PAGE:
- Published on Wednesday, 27 March 2013 22:10
- Written by Super User
RALEIGH, N.C. : March 21, 2013 - Through the introduction Wednesday of the Private Well Water Education Act (H.B. 396), Secretary John Skvarla of the N.C. Department of Environment and Natural Resources continues to emphasize the importance of North Carolina’s citizens testing their drinking water wells.
State representatives Rick Catlin, Tim Moffitt, Chris Millis, and Mark Hollo introduced the bill at Skvarla’s request.
“This legislation will provide a framework for local health departments to use to help citizens test their private wells,” Skvarla said. “We have federal and state rules governing public water systems and the testing data they must provide to their customers, but many North Carolinians get their water from their own wells and don’t know how or when to test them. This bill will establish testing procedures and help county health departments educate well owners on the importance of testing annually for bacteria and every several years for other contaminants.”
The bill directs the Commission for Public Health to adopt rules governing the sampling and testing of existing private wells and the reporting of their results. It also requires local health departments to provide information to citizens constructing new drinking water wells on drinking water standards and the availability, scope and limitations of required and optional testing. The Commission for Public Health is authorized and directed by the N.C. General Assembly to adopt rules to protect and promote the health of the public and to adopt rules necessary to implement public health programs administered by the N.C. Department of Health and Human Services’ Division of Public Health.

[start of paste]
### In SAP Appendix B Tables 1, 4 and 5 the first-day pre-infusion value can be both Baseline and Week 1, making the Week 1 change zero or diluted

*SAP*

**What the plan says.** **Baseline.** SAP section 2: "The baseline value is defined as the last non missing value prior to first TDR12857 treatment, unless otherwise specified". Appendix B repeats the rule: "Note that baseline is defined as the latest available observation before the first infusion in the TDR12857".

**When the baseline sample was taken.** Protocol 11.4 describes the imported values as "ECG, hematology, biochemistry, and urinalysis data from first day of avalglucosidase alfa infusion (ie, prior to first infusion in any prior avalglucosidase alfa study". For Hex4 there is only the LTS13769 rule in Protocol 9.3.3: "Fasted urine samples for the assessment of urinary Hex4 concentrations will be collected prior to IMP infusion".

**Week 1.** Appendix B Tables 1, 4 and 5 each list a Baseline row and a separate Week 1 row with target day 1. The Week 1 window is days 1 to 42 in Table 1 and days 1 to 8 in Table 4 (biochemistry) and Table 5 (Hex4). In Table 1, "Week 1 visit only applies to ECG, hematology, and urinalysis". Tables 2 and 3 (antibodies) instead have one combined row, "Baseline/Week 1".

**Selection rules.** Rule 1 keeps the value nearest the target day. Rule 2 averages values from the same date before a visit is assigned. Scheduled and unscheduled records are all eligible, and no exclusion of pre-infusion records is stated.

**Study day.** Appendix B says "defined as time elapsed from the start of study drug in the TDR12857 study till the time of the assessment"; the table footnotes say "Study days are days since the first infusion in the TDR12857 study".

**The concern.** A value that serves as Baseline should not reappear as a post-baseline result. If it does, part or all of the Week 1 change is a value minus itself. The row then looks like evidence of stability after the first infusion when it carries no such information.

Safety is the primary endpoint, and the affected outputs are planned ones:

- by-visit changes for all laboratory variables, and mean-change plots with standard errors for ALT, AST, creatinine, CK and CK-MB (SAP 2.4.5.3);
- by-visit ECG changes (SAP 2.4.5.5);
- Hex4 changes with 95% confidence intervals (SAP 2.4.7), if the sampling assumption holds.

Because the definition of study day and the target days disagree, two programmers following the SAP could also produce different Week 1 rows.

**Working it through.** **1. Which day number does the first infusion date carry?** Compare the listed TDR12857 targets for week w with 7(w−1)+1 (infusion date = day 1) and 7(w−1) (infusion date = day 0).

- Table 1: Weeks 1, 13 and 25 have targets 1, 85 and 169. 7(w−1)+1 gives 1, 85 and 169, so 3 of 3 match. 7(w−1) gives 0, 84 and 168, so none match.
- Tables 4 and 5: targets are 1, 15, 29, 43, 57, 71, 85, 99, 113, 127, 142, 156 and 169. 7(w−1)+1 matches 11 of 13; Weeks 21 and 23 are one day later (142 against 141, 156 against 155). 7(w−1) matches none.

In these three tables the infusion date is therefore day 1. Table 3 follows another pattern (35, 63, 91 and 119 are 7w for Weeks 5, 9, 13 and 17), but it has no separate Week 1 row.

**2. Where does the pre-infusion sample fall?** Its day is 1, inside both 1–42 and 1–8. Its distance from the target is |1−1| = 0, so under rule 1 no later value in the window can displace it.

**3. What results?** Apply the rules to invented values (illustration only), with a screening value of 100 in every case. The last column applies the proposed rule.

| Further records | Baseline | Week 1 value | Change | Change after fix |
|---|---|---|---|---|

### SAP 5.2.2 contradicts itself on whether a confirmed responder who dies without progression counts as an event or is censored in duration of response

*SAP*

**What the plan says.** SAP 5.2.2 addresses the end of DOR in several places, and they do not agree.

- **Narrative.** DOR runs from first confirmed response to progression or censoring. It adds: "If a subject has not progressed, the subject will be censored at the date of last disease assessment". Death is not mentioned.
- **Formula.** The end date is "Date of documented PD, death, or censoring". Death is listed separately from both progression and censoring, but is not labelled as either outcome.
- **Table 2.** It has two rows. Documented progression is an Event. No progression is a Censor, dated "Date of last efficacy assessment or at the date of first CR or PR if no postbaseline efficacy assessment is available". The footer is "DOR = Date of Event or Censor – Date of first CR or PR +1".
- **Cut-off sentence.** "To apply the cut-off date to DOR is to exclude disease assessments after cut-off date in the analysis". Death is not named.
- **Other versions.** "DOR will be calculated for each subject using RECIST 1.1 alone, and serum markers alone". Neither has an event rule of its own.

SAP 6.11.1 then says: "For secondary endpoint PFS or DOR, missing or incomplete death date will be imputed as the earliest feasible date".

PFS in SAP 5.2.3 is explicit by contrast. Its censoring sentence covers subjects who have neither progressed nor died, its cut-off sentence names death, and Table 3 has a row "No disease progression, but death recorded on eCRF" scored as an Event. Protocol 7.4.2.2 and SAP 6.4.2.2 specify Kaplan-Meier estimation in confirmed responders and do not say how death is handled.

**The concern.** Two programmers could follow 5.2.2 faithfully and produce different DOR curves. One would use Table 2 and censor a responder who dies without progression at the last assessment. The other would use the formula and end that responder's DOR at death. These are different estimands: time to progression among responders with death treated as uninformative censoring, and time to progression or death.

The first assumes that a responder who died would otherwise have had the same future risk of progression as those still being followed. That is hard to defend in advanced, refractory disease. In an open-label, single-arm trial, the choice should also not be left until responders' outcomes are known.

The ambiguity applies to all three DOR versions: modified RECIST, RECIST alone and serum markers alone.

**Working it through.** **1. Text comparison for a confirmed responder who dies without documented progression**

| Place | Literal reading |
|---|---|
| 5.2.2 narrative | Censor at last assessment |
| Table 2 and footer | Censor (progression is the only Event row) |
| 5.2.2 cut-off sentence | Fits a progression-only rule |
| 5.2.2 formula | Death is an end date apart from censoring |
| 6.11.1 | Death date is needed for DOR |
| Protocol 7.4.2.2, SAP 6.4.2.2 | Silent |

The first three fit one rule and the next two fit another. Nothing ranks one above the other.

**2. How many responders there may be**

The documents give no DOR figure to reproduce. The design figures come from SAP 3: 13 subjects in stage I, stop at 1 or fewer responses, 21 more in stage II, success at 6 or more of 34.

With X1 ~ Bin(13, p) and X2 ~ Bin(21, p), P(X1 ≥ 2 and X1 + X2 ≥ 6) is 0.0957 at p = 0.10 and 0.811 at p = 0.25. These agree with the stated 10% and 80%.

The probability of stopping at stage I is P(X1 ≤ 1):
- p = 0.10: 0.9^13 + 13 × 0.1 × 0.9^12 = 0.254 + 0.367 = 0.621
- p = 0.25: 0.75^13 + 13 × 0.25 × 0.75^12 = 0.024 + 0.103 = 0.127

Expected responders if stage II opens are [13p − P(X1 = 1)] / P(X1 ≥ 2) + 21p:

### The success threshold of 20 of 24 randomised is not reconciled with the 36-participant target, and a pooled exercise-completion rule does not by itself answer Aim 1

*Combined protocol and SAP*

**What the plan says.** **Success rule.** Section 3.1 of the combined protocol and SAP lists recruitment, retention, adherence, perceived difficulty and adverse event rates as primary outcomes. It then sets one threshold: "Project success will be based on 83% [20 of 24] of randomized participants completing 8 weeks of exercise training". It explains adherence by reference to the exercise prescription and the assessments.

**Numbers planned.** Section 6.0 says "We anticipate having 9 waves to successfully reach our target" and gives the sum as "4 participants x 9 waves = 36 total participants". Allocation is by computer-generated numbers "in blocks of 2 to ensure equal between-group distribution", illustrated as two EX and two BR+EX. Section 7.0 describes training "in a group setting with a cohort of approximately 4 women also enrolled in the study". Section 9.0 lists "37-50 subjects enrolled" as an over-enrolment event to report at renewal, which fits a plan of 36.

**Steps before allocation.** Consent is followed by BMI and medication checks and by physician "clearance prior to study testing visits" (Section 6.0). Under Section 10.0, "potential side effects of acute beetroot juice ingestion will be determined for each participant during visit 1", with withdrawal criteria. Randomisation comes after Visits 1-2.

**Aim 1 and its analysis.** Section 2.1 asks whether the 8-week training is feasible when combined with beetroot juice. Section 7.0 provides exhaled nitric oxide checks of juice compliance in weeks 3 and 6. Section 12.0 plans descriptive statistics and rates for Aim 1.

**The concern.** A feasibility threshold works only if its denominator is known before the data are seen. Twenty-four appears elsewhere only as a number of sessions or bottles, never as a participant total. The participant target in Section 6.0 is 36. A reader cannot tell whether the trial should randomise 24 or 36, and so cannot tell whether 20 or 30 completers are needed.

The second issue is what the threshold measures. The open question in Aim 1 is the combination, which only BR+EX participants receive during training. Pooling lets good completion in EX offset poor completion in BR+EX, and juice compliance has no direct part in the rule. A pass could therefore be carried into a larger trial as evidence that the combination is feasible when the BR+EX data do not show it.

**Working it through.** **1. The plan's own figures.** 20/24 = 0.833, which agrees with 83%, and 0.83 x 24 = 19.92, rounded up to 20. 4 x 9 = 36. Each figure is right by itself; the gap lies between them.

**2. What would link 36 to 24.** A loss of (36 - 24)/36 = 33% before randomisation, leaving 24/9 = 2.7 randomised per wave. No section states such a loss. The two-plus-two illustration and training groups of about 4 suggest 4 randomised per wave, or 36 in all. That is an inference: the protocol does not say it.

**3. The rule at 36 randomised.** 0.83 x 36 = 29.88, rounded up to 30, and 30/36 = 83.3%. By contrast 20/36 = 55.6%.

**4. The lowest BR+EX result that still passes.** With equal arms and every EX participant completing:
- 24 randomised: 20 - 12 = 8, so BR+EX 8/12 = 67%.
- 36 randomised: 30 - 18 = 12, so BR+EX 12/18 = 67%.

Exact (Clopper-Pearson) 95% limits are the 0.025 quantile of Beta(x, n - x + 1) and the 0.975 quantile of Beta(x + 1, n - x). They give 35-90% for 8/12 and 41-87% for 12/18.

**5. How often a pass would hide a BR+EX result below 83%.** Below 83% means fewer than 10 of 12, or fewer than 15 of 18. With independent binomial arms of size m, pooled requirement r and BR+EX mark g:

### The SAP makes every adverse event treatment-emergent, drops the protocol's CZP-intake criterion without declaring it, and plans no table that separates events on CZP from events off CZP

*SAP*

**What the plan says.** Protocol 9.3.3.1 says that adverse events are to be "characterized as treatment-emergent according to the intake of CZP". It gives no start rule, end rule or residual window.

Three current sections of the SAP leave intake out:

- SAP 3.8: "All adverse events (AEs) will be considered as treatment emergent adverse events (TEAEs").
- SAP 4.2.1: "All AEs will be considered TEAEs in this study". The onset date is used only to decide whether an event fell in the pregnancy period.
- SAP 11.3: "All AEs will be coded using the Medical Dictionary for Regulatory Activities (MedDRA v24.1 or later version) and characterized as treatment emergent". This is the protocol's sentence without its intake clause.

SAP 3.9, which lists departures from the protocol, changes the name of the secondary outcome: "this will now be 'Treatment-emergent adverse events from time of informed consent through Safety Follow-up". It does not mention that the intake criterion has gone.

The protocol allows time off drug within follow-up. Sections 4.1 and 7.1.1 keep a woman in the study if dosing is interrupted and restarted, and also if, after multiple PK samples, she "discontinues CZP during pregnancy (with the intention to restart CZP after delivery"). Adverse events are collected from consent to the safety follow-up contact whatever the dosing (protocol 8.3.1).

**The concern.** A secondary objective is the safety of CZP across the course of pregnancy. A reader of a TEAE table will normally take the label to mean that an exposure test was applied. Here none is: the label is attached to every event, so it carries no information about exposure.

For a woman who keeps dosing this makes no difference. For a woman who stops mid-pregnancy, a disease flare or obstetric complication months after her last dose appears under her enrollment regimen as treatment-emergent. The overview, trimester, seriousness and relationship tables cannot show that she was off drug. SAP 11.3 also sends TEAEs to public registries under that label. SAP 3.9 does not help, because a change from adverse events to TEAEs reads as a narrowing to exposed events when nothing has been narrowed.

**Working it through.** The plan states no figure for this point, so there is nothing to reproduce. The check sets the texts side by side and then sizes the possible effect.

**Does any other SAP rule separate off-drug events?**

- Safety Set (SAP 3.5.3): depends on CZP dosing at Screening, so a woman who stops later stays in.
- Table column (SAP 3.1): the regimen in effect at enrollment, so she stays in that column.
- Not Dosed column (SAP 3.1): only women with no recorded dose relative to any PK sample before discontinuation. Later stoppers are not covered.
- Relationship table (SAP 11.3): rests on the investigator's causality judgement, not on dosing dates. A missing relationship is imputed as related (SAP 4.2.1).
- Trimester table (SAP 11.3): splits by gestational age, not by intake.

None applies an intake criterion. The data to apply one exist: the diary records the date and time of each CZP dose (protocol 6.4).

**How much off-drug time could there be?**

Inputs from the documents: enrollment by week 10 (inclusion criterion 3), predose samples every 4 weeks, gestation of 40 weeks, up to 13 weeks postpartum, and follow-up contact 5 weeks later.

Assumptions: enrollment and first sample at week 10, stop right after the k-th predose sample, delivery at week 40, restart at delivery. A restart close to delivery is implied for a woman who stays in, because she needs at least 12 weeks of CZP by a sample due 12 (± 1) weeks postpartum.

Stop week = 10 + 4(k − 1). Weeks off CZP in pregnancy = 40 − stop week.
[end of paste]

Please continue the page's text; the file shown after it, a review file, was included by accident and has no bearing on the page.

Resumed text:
“Nearly one in four North Carolinians get their household water from private wells,” said Skvarla. “In most cases, well water is safe for drinking, bathing, gardening and other uses. However, it is important for well owners to test their well on a regular basis to ensure it is and remains safe to use.”
DENR has been working with statewide news media to educate the public on the issue of private well testing. In addition to regular testing, owners should also consider additional testing if they notice a change in the water’s taste, odor or appearance; find a problem such as a broken well cap or a new contamination source; have a family member who has recurring gastrointestinal illness; have a pregnant woman or infant living in the home; or learn of a contaminant that shows up in a neighbor’s water.
In North Carolina, county health departments and private services provide well water testing. For guidance on testing private wells, go to the N.C. Department of Health and Human Services’ web page, http://bit.ly/14atvmk. A complete list of health department contacts is available at: http://goo.gl/u0awt
Source: NC Department of Environment and Natural Resources.